A very dedicated person, with a lot of time on their hands, could work very hard for a very long time to socialize an older kitten or adult cat, but the end result is a cat that will be socialized to you and you only, and will still be fearful of any new person.
You studied photography at Pratt, and have a day job in fashion photography. How does that come into play?
Being able to photograph and visually tell the story of the cats I rescue has been a big part of my success. 75% of my adoptions come via instagram (the rest are word-of-mouth). It’s definitely a dream and goal of mine to do this full time, but for now, I have a full-time job that pays the bills.
Walk me through a ‘typical’ trap/neuter/return mission…
This is such a hard question, because rarely are any two projects the same…
If I’m coming in cold to a situation—whether it involves a stray cat, a litter of kittens, or a colony of cats—the first thing I do is to find out who feeds them. There is almost always someone already feeding these cats. Trapping cats requires the cats to be hungry enough to go in a trap baited with food, so working with that person.
From there we trap the cats, typically in advance of a pre-scheduled spay/neuter appointment. After surgery the cats need to be held for 24 to 72 hours, and then they are returned back to where they were trapped!
This is the shortened version. New Yorkers can learn more about what a typical project involves by taking a TNR workshop with Neighborhood Cats.
What’s the most cats you’ve ever had at one time in your apartment?
I’ve had around 10 cats in my apartment more than once. It’s crowded but doable. Typically this means I have a litter of kittens in my bedroom (that could be 5 small kittens), a couple of feral cats recovering from spay/neuter surgery in traps in my hallway, and an older kitten being socialized in a crate in my living room…plus my 2 resident cats. Don’t tell my landlord.
Not to pry, but that set-up must be a little…interesting when it comes to your social life in New York.
It’s definitely been a barrier to a dating life. In part because some guys are allergic, and some guys are put off by it. But mainly because I just don’t have the time!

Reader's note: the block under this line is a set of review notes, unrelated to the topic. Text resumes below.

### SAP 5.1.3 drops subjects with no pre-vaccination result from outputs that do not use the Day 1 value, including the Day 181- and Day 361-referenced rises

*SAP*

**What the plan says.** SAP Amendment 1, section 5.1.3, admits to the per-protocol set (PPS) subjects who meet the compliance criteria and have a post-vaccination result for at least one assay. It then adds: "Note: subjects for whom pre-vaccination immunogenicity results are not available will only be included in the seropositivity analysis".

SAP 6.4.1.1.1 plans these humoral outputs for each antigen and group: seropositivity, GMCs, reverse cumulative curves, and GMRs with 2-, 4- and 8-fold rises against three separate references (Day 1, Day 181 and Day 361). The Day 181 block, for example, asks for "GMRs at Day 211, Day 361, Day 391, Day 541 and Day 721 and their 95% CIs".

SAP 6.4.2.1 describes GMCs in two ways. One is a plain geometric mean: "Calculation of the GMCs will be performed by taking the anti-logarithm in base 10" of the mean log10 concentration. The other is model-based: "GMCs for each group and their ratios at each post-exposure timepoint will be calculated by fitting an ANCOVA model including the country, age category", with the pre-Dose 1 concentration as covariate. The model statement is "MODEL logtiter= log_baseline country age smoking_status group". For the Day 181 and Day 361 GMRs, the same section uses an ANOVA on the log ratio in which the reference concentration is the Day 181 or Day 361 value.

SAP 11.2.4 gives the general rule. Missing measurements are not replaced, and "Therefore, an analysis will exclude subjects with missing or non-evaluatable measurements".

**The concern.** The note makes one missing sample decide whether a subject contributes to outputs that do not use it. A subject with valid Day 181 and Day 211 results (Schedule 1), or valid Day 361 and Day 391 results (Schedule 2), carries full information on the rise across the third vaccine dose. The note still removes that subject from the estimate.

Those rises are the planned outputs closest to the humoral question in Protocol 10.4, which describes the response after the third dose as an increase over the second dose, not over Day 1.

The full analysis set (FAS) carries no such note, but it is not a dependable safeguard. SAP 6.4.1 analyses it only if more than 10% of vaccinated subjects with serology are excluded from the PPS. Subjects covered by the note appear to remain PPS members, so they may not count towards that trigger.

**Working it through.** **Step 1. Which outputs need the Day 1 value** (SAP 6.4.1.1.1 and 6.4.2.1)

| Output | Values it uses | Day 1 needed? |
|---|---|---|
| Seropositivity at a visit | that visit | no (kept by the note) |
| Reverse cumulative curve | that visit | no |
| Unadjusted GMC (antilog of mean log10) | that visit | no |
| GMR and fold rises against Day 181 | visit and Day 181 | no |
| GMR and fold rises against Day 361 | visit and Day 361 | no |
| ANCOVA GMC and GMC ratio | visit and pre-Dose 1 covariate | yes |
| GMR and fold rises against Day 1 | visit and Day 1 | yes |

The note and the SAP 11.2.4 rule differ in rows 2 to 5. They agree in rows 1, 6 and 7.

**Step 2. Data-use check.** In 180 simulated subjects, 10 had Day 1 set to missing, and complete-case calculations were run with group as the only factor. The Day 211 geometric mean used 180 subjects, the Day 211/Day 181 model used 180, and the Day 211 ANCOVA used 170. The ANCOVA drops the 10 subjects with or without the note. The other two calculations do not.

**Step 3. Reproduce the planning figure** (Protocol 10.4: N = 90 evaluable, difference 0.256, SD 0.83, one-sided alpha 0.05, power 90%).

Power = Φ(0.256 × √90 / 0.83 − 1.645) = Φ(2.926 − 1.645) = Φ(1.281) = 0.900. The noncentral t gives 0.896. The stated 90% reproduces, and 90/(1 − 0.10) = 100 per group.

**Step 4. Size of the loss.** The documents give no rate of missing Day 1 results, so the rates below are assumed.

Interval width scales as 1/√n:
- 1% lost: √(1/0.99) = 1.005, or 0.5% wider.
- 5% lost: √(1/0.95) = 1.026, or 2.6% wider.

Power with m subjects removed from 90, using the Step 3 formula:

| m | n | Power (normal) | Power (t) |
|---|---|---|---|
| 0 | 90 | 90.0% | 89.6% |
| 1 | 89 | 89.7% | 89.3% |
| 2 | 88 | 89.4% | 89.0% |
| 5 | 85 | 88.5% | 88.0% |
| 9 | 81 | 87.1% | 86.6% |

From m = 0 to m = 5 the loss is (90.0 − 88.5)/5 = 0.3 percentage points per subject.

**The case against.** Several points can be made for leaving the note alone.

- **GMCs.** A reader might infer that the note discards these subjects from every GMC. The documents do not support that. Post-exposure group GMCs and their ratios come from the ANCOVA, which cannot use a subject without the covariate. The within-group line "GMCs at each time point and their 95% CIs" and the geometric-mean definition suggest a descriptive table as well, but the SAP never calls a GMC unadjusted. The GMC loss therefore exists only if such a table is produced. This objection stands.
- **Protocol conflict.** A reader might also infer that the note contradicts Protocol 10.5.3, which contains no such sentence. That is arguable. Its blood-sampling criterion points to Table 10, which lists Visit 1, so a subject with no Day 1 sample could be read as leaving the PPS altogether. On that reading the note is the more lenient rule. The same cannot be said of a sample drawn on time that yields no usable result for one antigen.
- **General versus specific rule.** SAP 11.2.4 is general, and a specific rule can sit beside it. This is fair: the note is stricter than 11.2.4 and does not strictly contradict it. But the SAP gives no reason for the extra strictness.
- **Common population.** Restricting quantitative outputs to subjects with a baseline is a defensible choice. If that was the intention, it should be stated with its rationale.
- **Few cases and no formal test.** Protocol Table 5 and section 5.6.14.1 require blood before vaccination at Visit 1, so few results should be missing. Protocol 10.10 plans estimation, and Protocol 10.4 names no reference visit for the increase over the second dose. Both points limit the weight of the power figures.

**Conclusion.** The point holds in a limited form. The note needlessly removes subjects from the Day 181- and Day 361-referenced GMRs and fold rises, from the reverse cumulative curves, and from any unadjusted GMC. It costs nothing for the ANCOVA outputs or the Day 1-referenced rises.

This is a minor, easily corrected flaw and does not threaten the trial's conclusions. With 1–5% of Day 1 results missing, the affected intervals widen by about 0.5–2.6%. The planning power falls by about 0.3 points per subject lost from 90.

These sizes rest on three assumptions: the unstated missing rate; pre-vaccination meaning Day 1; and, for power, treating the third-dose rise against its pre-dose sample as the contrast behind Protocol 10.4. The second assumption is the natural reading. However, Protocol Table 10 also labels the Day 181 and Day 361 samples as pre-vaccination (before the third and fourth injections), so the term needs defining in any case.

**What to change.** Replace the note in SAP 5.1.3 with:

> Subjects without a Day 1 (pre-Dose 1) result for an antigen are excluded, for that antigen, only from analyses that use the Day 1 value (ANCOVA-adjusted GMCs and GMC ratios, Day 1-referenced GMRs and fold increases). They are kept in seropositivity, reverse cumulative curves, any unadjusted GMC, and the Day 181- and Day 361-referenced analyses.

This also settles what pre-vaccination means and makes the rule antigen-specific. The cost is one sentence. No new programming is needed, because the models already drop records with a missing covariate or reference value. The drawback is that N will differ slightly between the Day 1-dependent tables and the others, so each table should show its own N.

Working a full-time job, and being a full-time cat rescuer—on top of making time for friends and for myself—leaves zero room for dating. That’s another reason why New York City needs to pay me to do this…so I can ditch the day job and start dating again.
If someone is interested in becoming a part of the rescue community, who else should they be following online?
@Flatbushcats is great at educating a larger audience about cat rescue. @Bookstorecats is a combination of cute photos of bookstore cats and TNR info. Also, @the_crazy_cat_fam @catcastle.nyc, and @eccentric_essences are all great rescuers who showcase their rescue work on Instagram.
If someone’s on the fence about whether they are ready to adopt a cat, what are some questions they should be asking themselves?
Definitely ask yourself if you see yourself being able to commit to the cat for 18+ years. What happens if you move, what happens if you have a baby? When your life changes, will you be able to care for a cat during all of it? Adopting a cat should be for the entirety of its life, so you need to be prepared for that.
Enjoyed this? Check out more of our great cat content—from how to take amazing photos of your feline friend, to a rundown of pet-centric music videos & super creative animal names. And if you do adopt a furry friend, consider hooking them up with Lemonade pet insurance.